Yes, that is a mouthful! I learned about it at a seminar and thought I’d share…
ONTOLOGICAL SECURITY in short, is a stable mental state of mind, that comes from a sense of continuity or consistency in your life. Dr. Anthony Giddens a British sociologist, is famous for ‘coining the phrase’ so to speak. Dr. Giddens believed strongly in the structures of society and that life events, their order and continuity in a person’s life, is what gives meaning to life. Whether you agree with his theory or not, you can’t argue that he’s got a point. We as individuals depend on certain things happening in certain order and we imply significant meaning to these events and the consistency of these events. So, ONTOLOGICAL SECURITY is the importance and sense of order or expectation of order that we have about the events that occur in our life.
On the contrary, we can imagine what happens to our individual psyche when something (an event) either does or does not occur as expected or not expected. Think about it, if something happens that we didn’t expect – we don’t like it! Think about how we have personally responded (or observed others around you) in the midst of unexpected circumstances – loss of job, damage or loss to a home or vehicle, unexpected medical diagnosis or medical catastrophe. It (whatever the event is) can be devastating to say the least. In some cases it can be life changing to put it mildly. My fellow brothers and sisters who’ve been diagnosed with one of these diabolical auto-immune diseases can attest to this. One day life is humming along (as expected) and the next minute nothing is right and a doctor is either telling you you’re crazy (because he can’t locate a medical explanation for your symptoms) or they are diagnosing a life altering condition (not expected).
Dr. Giddens’ social construct of ONTOLOGICAL SECURITY offers another way to better understand how and why we react and feel the way we do, e.g. when bad things happen to good people! I can recall (like it was yesterday) the overwhelming sense of loss when I received my diagnosis. There was no logic and no explanation. Just here are the facts, this is where you are, this is where you’ll be and this is what to expect – period. No where in my very structured and healthy life did this event (diagnosis) fit.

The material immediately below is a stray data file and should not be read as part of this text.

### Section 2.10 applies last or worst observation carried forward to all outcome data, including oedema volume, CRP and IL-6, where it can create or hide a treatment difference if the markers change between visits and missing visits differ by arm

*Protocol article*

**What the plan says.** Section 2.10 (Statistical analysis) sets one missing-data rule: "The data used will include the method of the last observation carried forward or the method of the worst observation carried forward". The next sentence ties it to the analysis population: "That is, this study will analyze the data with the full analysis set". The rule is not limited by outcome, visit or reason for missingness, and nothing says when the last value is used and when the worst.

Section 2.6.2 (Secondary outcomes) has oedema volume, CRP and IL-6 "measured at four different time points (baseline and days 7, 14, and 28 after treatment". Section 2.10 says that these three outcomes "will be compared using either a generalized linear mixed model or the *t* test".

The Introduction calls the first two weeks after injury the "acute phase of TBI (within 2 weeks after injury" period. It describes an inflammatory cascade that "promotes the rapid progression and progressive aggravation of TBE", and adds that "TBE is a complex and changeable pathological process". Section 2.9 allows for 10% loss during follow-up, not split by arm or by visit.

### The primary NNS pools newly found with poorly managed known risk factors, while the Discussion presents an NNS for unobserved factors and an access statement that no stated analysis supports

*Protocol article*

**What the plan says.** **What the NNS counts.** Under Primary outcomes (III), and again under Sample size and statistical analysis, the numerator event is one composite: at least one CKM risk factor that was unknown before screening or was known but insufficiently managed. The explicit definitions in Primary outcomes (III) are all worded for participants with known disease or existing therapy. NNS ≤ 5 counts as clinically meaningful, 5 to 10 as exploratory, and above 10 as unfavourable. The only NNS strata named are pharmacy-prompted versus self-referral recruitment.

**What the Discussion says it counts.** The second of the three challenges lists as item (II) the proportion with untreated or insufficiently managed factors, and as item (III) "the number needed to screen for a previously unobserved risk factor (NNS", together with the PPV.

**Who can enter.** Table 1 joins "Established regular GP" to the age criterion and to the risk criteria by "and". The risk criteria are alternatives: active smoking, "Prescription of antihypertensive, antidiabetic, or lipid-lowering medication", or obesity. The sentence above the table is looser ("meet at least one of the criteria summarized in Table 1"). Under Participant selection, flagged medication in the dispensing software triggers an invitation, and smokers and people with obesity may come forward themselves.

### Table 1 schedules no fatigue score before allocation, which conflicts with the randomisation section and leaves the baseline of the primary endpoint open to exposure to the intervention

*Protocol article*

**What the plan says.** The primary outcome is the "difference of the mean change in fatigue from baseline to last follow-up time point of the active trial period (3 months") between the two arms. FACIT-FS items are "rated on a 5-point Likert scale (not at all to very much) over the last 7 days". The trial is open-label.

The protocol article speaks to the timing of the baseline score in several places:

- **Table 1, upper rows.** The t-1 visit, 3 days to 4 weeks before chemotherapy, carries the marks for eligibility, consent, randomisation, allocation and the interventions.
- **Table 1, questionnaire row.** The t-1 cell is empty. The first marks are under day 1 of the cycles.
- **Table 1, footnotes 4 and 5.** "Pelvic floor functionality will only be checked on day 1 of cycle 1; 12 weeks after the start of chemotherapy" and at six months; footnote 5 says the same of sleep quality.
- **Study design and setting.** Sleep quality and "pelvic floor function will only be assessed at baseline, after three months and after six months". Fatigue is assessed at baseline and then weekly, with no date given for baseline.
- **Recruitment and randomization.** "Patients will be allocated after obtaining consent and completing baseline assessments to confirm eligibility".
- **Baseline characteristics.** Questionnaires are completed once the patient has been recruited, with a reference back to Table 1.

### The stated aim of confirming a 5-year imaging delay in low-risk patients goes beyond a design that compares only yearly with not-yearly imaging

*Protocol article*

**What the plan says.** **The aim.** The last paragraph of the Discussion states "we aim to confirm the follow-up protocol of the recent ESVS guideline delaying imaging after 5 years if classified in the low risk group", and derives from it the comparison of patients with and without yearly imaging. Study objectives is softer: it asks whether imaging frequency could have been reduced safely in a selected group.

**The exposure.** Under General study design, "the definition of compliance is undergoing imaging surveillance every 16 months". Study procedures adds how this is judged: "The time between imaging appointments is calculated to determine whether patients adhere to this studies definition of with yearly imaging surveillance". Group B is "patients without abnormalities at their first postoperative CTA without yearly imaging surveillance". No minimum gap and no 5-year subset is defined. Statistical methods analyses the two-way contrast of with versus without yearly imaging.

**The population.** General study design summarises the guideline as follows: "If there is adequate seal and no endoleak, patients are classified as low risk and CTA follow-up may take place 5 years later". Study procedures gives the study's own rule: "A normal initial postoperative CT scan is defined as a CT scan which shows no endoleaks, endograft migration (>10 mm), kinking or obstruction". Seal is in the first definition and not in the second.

So when the ONTOLOGICAL SECURITY of your life is interrupted and/or destroyed, life appears chaotic at best and apocalyptic at worst. How can this sociology construct help us? It provides you with the foundation from which you can plan your rebound, your recovery or your rebirth! The rebound, recovery or rebirth begins with a true acknowledgement of what has happened. You didn’t expect this to happen! And denial of this bedrock is short of madness. Remember the person who told you “This could have been worse”? Remember what you were thinking in your head (or said aloud) in response? That isn’t the answer or the spring board to success in the wake of such life altering events. You can’t rebound back from anything, until you recognize and acknowledge what has happened and the impact of the unplanned event – partially in its ‘unplannedness’ (new word), and partially in the physical circumstances left in its wake.
I believe Dr. Giddens had it right. We have expectations that certain events will happen in our lives with certain measures of consistency. The expectations will differ based on upbringing, parentage, socioeconomic background etc, but we all have them. Its crucial to our life. Its crucial to our psyche. And more important, its crucial to acknowledge in order for us to thrive in denial of whatever has occurred. Denial doesn’t mean acting as if it didn’t happen. Denial means deciding that you won’t let the event define or bind you.
Thanks Dr. Giddens! Thanks for helping us to understand why we feel the way we do…